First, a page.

B. Reform Proposals Before Congress
The patent reform bills currently pending before the House and Senate each include provisions designed to limit patent damage awards. These focus on the “entire market value” rule and the apportionment of damages between the claimed invention and the prior art.32

Under the House bill, the court must first determine whether reasonable royalty damages should be apportioned from the value of the prior art, whether the entire market value rule is appropriate, or whether damages should be apportioned according to some other “relevant factors.”33 If the court determines that damages should be apportioned, it would be required to conduct an “analysis” to ensure that the royalty rate “is applied only to that economic value properly attributable to the patent’s specific contribution over the prior art.”34 The court must exclude “economic value properly attributable to the prior art, and other features or improvements, whether or not themselves patented, that contribute economic value to the infringing product or process.”35 If the court determines that “the patent’s specific contribution over the prior art is the predominant basis for market demand for an infringing product or process,” then damages may be based on “the entire market value of the products or processes involved that satisfy that demand.”36 If the court determines that neither apportionment nor an entire market value award is appropriate, it may direct the jury to consider evidence of prior nonexclusive licensing or of “any other relevant factors under applicable law.”37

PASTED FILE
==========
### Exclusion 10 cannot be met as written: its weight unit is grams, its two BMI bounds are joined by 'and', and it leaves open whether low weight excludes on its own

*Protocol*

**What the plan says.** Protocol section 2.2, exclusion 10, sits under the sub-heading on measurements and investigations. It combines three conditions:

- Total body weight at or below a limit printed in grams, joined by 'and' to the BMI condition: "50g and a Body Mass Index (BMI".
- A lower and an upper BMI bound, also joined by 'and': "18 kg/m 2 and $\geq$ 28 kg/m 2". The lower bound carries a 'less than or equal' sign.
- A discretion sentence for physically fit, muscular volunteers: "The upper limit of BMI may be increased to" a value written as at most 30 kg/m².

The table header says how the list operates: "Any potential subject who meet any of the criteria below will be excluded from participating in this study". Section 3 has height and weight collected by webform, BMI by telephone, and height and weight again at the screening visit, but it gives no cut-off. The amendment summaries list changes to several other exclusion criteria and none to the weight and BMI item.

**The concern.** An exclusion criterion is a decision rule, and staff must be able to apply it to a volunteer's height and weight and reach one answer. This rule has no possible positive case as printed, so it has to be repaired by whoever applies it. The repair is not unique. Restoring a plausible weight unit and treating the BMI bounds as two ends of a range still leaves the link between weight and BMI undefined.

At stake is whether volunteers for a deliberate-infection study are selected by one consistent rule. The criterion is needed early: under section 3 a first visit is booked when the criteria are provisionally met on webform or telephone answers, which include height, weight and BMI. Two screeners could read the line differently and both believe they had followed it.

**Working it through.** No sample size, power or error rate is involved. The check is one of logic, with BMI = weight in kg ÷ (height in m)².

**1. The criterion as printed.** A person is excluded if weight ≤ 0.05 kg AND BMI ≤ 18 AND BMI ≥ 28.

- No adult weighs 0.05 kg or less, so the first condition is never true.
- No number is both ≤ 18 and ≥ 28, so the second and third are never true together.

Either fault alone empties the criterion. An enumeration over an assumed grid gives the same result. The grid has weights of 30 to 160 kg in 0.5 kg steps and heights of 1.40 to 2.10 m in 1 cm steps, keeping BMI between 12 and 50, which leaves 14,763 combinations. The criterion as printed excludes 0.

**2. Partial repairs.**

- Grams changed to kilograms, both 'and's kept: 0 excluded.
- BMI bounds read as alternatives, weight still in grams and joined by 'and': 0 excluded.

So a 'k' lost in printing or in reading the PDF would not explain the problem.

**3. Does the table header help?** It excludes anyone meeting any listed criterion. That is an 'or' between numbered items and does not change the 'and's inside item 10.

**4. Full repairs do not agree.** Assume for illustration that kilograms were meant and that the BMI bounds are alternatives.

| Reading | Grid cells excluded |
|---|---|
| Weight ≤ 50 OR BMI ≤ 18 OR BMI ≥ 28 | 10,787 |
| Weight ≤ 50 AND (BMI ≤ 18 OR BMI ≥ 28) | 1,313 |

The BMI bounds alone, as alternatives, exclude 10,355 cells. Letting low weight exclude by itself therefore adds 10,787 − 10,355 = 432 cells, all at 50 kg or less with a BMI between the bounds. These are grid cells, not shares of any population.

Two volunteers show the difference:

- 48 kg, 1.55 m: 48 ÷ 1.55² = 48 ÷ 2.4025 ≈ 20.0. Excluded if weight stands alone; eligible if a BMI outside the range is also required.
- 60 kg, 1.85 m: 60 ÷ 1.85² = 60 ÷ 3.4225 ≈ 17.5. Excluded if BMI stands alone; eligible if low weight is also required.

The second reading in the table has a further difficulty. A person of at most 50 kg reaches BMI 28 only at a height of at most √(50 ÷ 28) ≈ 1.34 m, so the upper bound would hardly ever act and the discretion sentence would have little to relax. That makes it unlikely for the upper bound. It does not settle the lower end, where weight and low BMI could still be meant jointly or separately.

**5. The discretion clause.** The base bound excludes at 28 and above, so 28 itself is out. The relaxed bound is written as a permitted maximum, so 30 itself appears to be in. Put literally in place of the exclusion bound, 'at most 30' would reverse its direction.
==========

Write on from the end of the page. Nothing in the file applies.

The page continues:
The Senate’s version is similar to the House’s. Under the Senate version, the court would determine whether the jury should calculate the reasonable royalty according to the entire market value rule, existing non-exclusive license terms for the same or substitute products or methods, or apportionment against the prior art.38 If the court determines apportionment is appropriate, the jury would be required to apply the royalty “only to the portion of the economic value of the infringing product or process properly attributable to the claimed invention’s specific contribution over the prior art.”39